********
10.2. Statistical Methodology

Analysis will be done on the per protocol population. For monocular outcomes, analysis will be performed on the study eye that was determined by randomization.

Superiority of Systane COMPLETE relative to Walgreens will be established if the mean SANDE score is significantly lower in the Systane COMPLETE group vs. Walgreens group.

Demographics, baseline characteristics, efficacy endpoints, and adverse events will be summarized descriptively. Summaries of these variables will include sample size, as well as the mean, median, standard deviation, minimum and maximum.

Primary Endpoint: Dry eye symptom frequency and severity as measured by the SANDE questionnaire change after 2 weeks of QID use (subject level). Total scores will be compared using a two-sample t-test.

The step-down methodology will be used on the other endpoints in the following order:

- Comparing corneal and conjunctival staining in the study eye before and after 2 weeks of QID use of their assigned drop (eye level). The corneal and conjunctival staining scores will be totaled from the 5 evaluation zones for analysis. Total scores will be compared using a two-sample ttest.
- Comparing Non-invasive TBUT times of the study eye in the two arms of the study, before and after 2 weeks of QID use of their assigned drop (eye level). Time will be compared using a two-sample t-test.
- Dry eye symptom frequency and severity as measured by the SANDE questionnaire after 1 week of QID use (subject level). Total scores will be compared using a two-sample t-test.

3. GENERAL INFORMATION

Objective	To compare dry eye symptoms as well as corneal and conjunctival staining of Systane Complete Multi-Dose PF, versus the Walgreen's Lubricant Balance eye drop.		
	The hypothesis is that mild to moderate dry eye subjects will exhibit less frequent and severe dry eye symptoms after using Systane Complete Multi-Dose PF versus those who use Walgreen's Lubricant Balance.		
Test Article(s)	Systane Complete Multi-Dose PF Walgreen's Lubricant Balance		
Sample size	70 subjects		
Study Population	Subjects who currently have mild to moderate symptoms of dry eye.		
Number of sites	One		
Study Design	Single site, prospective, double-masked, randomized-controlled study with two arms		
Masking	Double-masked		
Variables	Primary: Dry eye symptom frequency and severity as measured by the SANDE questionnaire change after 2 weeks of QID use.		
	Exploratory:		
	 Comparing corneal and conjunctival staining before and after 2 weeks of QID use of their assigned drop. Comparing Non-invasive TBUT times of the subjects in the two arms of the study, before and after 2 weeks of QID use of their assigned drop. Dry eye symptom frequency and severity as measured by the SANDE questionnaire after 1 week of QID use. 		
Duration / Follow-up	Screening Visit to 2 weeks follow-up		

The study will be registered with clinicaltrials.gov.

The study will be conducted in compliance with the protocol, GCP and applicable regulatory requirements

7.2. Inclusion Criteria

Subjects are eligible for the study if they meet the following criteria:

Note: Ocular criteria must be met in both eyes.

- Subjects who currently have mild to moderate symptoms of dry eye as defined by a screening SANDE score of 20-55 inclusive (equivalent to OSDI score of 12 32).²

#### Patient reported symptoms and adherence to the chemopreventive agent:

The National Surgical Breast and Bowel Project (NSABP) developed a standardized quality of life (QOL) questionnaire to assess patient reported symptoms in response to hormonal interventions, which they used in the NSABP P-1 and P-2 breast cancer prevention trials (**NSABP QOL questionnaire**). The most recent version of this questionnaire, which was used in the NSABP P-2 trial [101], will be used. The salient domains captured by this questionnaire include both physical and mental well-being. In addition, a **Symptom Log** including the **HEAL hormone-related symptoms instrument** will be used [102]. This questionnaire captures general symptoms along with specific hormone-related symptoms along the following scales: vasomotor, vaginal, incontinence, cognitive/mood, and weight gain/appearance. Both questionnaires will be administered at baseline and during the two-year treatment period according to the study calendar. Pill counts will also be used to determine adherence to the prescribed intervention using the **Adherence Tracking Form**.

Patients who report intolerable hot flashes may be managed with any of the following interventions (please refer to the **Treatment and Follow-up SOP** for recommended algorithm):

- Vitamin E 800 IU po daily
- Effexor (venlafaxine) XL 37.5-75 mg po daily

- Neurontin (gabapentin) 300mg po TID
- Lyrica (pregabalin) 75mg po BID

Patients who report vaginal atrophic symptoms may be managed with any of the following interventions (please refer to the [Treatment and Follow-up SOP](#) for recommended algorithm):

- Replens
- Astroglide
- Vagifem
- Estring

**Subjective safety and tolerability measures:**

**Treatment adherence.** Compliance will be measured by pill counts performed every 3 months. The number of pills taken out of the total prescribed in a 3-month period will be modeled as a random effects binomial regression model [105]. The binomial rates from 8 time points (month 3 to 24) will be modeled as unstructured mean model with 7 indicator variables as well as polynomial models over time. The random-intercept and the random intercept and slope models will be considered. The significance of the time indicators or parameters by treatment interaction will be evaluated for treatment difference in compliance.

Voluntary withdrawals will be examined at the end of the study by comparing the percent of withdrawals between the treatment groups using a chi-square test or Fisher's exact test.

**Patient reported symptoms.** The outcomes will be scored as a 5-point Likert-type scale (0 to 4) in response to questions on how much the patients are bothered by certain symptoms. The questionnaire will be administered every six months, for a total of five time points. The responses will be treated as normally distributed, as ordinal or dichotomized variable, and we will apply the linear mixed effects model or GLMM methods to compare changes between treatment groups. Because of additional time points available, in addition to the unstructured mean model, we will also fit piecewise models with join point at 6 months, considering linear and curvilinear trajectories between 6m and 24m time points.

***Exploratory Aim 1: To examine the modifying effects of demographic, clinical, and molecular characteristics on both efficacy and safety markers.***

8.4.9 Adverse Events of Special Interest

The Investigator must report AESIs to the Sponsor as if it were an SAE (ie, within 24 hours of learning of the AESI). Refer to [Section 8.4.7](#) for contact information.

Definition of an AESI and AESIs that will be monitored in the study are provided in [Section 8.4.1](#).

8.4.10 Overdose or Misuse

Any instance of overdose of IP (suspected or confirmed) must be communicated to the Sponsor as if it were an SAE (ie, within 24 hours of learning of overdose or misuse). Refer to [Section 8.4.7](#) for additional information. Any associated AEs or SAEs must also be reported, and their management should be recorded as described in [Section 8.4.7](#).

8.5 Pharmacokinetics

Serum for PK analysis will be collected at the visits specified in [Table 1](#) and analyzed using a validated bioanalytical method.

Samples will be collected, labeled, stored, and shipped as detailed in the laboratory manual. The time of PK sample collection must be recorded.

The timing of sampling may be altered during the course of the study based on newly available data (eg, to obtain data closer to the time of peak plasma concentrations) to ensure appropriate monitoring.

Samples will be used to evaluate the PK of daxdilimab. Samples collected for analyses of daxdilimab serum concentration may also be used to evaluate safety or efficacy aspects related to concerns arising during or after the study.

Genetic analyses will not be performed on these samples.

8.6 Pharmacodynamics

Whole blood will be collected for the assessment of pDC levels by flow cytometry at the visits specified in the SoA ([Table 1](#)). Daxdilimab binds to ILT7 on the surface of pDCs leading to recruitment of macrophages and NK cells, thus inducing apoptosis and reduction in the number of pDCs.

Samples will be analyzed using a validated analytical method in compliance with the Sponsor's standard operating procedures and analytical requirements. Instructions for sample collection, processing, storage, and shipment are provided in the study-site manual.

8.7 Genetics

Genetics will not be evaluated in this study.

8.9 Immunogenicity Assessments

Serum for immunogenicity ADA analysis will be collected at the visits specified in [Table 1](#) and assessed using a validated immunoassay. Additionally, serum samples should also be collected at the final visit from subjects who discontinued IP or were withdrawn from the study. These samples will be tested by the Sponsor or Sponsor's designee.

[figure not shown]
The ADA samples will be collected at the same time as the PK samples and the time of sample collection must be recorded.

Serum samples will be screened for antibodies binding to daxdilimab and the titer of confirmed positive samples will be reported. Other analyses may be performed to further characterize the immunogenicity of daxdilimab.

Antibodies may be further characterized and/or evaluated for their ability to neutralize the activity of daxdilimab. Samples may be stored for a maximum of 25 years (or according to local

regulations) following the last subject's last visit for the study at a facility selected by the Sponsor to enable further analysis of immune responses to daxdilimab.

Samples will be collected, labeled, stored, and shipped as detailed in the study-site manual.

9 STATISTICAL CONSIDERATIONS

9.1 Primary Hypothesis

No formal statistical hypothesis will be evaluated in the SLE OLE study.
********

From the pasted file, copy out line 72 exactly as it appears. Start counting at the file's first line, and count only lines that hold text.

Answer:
No formal statistical hypothesis will be evaluated in the SLE OLE study.